On the issue of economics, neo-liberalism, despite its individualist rhetoric, and the connection of muscular liberalism to possessive individualism, favours firms over individuals, and the Government has pushed for schools under local authority control to become ‘academies’ which are responsible directly to the Secretary of State for Education. This used to be Gove who, just after a very public row with Theresa May, lost his post in a Cabinet reshuffle, for failing to implement Prevent effectively. In 2010 the Coalition Government passed a Bill to allow local authority schools to convert into ‘academies’. The number of academies has grown over the course of four years from 6% (May 2010) to 53% (February 2014) in the case of secondary school academies (Gove 2014). Low levels of attainment and achievement are the usual reasons invoked by the Government and education trusts in favour of this, along with the argument that being free from local authority control will foster improvement by allowing a freer regime of curriculum adaptation. Academies are companies (limited by guarantee) with charitable exempt status. On the issue of attainment, it has been found that local schools often have higher educational outcomes than academy schools (Boffey 2012). On the issue of autonomy, this is often more apparent than real because the autonomy which is thought to be given to communities actually resides more with the Board of Directors who can pursue relations with private firms to supply services. Having said this though, it is interesting to note that eight schools which were deemed to be part of the Trojan Horse plot were academies and so eight were the responsibility of central Government.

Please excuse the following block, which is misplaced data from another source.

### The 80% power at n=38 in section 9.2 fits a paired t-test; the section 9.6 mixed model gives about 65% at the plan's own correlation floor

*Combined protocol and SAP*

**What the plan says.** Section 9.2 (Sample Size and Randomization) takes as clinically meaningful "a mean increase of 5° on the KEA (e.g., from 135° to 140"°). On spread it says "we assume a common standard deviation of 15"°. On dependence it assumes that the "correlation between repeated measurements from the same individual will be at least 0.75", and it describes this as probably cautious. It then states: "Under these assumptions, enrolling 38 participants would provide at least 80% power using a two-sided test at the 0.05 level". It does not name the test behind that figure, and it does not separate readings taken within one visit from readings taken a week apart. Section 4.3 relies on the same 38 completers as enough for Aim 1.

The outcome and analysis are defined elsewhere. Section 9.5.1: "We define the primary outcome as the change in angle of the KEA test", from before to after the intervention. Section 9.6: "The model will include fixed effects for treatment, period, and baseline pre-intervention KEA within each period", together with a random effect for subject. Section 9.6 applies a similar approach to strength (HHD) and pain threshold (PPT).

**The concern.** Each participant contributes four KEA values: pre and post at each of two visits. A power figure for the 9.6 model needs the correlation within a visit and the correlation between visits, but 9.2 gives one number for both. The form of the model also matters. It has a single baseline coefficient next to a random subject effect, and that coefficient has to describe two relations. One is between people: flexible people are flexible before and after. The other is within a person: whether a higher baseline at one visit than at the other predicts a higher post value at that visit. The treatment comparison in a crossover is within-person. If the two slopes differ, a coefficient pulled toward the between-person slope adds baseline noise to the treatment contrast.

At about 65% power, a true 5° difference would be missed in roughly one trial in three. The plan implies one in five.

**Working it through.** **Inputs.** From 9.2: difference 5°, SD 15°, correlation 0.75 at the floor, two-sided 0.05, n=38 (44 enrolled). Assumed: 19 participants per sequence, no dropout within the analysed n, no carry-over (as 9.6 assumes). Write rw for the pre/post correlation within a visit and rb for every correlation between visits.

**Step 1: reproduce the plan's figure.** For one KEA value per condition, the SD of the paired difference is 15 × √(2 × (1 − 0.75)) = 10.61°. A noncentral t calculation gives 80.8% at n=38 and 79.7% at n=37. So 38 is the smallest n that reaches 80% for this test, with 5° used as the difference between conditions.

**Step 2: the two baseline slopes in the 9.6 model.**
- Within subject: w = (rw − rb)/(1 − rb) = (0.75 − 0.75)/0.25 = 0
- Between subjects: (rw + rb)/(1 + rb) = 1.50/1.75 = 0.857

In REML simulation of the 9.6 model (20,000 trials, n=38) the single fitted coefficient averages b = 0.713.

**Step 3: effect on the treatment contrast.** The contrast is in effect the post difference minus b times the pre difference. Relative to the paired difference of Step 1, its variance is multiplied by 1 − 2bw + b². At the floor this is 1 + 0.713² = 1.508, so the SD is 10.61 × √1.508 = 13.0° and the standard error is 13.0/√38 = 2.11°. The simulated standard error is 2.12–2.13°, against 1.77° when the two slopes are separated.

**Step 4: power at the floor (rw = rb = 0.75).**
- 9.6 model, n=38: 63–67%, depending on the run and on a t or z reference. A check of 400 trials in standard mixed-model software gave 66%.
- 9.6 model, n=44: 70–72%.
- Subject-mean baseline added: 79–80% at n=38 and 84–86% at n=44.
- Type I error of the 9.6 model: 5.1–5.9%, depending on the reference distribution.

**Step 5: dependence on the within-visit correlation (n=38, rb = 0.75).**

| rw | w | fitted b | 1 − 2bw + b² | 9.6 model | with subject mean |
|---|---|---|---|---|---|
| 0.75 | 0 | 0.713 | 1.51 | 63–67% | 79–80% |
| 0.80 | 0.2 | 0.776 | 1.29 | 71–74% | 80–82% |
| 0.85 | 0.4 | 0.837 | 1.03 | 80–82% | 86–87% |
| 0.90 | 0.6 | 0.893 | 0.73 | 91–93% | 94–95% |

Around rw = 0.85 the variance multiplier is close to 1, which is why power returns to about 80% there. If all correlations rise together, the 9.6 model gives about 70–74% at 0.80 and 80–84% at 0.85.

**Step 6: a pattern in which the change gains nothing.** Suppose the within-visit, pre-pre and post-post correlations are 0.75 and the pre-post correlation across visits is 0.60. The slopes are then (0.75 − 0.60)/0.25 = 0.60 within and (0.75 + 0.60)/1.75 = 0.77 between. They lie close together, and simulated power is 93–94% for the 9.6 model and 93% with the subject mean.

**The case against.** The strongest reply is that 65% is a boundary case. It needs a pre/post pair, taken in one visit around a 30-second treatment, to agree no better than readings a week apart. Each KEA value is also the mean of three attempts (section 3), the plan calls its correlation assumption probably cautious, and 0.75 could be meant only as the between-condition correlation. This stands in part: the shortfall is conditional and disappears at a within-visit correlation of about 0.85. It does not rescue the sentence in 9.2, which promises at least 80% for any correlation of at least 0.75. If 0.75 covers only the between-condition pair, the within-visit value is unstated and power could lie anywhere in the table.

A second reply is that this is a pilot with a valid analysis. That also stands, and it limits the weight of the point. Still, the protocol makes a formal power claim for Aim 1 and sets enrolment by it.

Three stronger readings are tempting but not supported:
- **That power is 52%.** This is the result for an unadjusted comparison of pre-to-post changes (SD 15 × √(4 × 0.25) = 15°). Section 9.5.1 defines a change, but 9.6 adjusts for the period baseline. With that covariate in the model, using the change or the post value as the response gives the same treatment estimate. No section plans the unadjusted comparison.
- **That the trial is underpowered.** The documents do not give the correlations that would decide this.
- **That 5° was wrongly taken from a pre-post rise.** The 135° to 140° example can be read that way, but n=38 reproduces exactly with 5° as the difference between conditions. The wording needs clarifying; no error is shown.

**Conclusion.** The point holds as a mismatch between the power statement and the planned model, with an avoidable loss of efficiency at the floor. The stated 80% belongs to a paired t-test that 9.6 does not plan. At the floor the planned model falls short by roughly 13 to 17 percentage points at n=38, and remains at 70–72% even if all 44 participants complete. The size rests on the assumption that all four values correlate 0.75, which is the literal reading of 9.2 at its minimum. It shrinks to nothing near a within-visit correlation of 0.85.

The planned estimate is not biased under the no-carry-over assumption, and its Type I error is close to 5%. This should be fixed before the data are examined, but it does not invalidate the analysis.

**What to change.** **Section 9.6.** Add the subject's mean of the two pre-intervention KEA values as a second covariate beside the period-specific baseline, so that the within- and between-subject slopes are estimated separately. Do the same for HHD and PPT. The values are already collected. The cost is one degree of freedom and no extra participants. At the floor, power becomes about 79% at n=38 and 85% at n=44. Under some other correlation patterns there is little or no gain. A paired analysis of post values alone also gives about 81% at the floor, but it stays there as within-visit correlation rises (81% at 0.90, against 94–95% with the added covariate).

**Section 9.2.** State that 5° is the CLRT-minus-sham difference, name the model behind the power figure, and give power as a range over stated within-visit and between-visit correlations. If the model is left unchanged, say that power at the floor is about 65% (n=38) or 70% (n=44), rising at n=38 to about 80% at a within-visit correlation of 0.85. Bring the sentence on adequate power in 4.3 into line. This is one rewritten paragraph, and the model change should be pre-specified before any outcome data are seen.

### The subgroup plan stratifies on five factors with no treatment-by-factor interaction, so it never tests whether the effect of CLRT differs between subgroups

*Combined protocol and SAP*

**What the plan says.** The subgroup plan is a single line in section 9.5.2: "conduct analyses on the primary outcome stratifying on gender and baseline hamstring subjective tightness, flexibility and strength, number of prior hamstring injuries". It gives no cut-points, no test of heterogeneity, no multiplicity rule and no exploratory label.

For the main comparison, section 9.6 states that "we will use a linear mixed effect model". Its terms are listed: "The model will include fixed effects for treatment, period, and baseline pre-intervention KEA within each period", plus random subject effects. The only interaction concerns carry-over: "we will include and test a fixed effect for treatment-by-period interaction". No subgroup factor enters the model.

So, the neo-liberal state pushed for schools to be removed from the control of local authorities and opened up to business interests. Some schools, including academies, with a majority of Muslim students, improved their educational attainment and produced a religious education that promoted dialogic democracy. In the academies this was prioritised above the privatisation of services. Central Government then used a now politicised inspection body (Ofsted) to demonise these schools and by extension the Muslim community.